And it’s not that they don’t want to. They desperately want to. We all desperately want to connect. Yeah, it’s we’re human, right? But if we don’t have the tools and we don’t know how to do it appropriately, then it’s going to be really hard to be successful and add on, you know? So that’s why it’s so important for the caregiver to be flexible and ask questions and remember a child’s history and give the child tools and give the child a lot of grace.
Because if you can imagine, right, I desperately want to connect with you, but I don’t know how to do it. And so I do what I know to do. And then your response is to shut me down or shame me or distance yourself. Then it’s it’s like, well, not only do I not know how to do it and I desperately want to do it, but now you don’t want to do that with me.
Yeah. Is the message because I don’t I don’t do it right. But what I need from you is to teach me how to do it. Yeah. That’s like a kind of heartbreaking to think, like, when you most need the connection and love and you have no idea how to ask for it to be pushed away like that. Mm hmm.
Yeah. And I don’t think I don’t think caregivers intend to do that. I think it’s it’s just it’s a it’s kind of like a side effect of like, you know, we do the best we can with what we know and the tools we have. And when we know better, we do better. Right. So I think the best thing that we can do, again, flexibility, dig in to that child’s history, think about how it’s impacted their development and then meet their developmental needs at the age they are in that moment, which could be different, like what they needed in the morning, as is different from what they needed in the afternoon to be successful.
Because what happened in between? Well, they went to school and there was a lot of sensory stuff going on and they had to focus and they had to learn and they’re exhausted. And so they can’t do what they could do this morning. So instead of looking at them and being like, You could do that this morning, what’s wrong?
Why can’t you do that yourself now? Or because there’s stuff that happened in between and instead just saying, Hey, I’m going to help you and we’re going to really make this happen and you can do it and I’m going to come alongside you. Yeah, no, I love that. Like, just flexibility and kind of constantly checking in and recognizing that they’re different than they were before.
And it’s their content that’s constantly going to be happening that changes just it doesn’t end. How can families begin to recognize the differences between a child’s developmental age and chronological age? Like maybe if they are an adoptive family or foster family and this child has recently come into their their home. Yeah, I mean, I think this is kind of it’s a little bit being a detective.
So I would say that just entering that relationship from a place of curiosity, from the get go, you know, don’t enter the relationship from a place of like, I know, I know what you’ve been, you know, even if you’ve got, like, tons of history, like you don’t know everything and you you aren’t you don’t know yet. How have those experiences impacted where they are developmentally, educationally, you know, all of those things.
So I would say enter from a place of curiosity. Again, I think, you know, naturally there’s going to be questions and things that come up through the course of like medical appointments and things like that to kind of figure out, you know, what’s going on developmentally for the child. But then also like just paying attention to, you know, times when you see your child with same age peers listening to what they’re telling you when they tell you, because kids aren’t always going to share.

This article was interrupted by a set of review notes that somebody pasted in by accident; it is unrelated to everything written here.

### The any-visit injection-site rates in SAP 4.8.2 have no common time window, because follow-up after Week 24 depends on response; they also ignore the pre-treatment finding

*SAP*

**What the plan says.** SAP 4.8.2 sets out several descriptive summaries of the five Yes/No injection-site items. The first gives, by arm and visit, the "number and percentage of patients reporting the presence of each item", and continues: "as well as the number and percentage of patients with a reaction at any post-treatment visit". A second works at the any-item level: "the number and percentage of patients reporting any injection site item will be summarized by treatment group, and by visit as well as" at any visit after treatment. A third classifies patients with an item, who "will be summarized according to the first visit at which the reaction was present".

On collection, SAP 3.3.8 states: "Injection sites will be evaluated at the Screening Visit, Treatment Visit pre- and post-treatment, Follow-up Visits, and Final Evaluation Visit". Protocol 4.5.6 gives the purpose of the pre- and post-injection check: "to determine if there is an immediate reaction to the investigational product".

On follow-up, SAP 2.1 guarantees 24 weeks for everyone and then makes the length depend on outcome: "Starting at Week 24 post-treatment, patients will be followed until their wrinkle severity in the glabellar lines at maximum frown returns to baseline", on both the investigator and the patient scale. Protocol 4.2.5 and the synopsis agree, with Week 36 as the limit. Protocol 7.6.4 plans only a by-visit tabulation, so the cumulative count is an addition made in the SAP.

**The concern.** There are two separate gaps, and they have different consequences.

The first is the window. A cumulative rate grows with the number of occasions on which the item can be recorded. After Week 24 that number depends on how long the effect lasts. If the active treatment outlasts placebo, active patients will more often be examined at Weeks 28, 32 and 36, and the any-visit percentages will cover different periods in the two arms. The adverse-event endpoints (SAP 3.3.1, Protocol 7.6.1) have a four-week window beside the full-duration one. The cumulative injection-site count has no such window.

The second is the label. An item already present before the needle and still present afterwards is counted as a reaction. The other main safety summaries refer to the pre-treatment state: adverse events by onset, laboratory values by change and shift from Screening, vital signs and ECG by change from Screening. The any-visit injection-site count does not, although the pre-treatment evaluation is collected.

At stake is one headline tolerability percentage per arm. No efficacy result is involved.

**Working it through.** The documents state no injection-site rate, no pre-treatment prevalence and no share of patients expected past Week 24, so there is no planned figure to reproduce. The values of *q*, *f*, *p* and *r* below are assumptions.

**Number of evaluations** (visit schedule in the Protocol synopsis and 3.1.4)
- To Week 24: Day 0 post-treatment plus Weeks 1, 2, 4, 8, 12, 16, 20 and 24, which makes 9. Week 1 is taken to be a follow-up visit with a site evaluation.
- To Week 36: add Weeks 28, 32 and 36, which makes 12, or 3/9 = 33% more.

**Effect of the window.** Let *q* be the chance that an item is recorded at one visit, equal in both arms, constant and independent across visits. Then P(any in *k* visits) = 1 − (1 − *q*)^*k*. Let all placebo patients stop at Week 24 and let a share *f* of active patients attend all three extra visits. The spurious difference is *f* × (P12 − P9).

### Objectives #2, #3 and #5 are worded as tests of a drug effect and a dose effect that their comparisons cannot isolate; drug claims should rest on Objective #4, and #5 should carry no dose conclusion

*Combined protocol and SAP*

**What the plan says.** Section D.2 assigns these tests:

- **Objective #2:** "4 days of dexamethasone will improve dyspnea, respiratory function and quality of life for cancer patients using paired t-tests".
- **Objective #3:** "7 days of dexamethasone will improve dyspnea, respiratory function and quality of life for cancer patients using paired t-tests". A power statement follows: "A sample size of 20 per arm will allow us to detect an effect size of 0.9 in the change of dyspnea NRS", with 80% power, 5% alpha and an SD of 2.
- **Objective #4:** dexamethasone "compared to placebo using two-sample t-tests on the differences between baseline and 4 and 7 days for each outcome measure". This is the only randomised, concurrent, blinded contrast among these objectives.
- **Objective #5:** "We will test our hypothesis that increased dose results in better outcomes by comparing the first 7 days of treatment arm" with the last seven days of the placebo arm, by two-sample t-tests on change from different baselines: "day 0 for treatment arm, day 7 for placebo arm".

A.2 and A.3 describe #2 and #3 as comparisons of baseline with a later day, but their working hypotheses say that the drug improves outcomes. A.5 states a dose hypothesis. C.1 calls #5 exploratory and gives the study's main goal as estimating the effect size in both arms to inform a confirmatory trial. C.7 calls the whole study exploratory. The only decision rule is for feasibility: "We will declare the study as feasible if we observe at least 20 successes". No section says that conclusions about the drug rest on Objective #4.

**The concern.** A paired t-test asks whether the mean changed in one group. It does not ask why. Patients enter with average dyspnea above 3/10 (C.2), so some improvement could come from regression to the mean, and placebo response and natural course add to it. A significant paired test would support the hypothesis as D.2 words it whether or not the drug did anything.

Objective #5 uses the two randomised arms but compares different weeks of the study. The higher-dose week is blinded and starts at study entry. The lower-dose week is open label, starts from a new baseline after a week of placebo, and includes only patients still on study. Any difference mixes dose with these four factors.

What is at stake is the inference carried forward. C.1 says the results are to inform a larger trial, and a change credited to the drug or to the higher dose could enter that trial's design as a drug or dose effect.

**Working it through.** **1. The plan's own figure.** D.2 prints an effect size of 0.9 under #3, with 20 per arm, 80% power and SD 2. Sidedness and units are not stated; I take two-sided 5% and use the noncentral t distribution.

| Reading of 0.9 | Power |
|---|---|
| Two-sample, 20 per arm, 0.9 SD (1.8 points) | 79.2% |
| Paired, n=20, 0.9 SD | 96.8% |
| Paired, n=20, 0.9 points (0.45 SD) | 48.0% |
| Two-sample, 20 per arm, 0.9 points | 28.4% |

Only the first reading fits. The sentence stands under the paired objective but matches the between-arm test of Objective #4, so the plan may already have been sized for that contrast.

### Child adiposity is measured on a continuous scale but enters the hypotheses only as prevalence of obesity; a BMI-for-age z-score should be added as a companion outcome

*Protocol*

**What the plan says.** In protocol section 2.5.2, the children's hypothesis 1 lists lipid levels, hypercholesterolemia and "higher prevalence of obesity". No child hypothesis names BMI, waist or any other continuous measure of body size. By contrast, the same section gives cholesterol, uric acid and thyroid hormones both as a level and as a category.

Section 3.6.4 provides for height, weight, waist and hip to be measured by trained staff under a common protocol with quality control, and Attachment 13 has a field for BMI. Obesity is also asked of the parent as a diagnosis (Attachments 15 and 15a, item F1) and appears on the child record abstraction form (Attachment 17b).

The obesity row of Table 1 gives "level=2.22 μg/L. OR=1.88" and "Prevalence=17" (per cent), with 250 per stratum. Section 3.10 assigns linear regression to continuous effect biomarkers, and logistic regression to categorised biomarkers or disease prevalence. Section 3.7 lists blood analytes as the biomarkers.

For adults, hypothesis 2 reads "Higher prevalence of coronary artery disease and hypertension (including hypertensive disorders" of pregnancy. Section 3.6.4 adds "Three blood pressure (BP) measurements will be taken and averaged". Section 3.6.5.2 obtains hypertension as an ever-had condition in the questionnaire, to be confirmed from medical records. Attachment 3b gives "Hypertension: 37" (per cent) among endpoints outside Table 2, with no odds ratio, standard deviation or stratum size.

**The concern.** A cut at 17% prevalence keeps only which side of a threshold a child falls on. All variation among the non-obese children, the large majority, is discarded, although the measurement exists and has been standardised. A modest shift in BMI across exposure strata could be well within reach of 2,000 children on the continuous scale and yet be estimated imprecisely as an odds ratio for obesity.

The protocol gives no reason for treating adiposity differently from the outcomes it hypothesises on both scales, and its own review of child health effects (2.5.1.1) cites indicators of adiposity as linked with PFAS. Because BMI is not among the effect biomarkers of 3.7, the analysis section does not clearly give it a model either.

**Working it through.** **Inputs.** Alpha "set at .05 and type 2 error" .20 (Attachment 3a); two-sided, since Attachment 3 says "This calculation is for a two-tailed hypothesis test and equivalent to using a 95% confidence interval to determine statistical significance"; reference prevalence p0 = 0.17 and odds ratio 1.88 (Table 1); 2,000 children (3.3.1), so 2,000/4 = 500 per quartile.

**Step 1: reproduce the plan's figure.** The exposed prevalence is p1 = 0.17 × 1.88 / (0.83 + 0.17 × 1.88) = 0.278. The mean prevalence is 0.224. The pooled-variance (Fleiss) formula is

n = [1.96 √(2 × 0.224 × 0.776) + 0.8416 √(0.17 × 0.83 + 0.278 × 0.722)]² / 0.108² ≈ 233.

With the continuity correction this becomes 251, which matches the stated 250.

But like, if they’re coming home and they’re frustrated or they’re upset, opening the door for conversation and saying, Hey, what’s going on, buddy? You know what happened? Why are you upset? You know, I’m not from a place of judgment, but from a place of help me understand how to help you and support you, because a lot of times kids will say things that are cues to us about the challenges that they’re having.
And it’s a reflection of like a tool that they don’t have or a skill that they don’t have or their developmental stage is different from their peers. So we can learn a lot from them. I think when you see the screen you can also see discrepancies in your child’s behaviors or their capacity to cope with stressful situations where they might have what we might call like an over-the-top reaction or an immature reaction.
Then I think that’s a cue to us as caregivers to say, Well, why is that happening? It could be and likely is because their capacity for behavioral and emotional self-regulation is not maybe where it could be because they didn’t get the support they needed to develop that skill right sometimes. Now, I’m not saying like it happens once and then, oh well, therefore, yeah, you’re really free emotionally because I have times when I behave like a three year old, right?
I’m saying like, if this is a pattern, right, and you’re seeing it a lot, you know, then that time when you might say, you know, what’s going on here and you can always reach out to like occupational therapists, that’s a really great place to find an O.T. that can do an evaluation here in the US if your child is between.
And it may be different in different states, but if your child is, you know, between zero and five and may go beyond that, you can go to the school district and request a child find evaluation, and they will evaluate that. Your for developmental stages across all the domains of development. So that can also be really helpful. And the purpose of that is to understand what that child needs to be successful in school.
But it’s also really helpful to understand what the child needs to be successful in life. Yeah, yeah, absolutely. So we kind of touched on this a little bit just in that, you know, your needs and what you’re able to, you know, kind of take on or handle like changes throughout the day and changes throughout the experience that you have.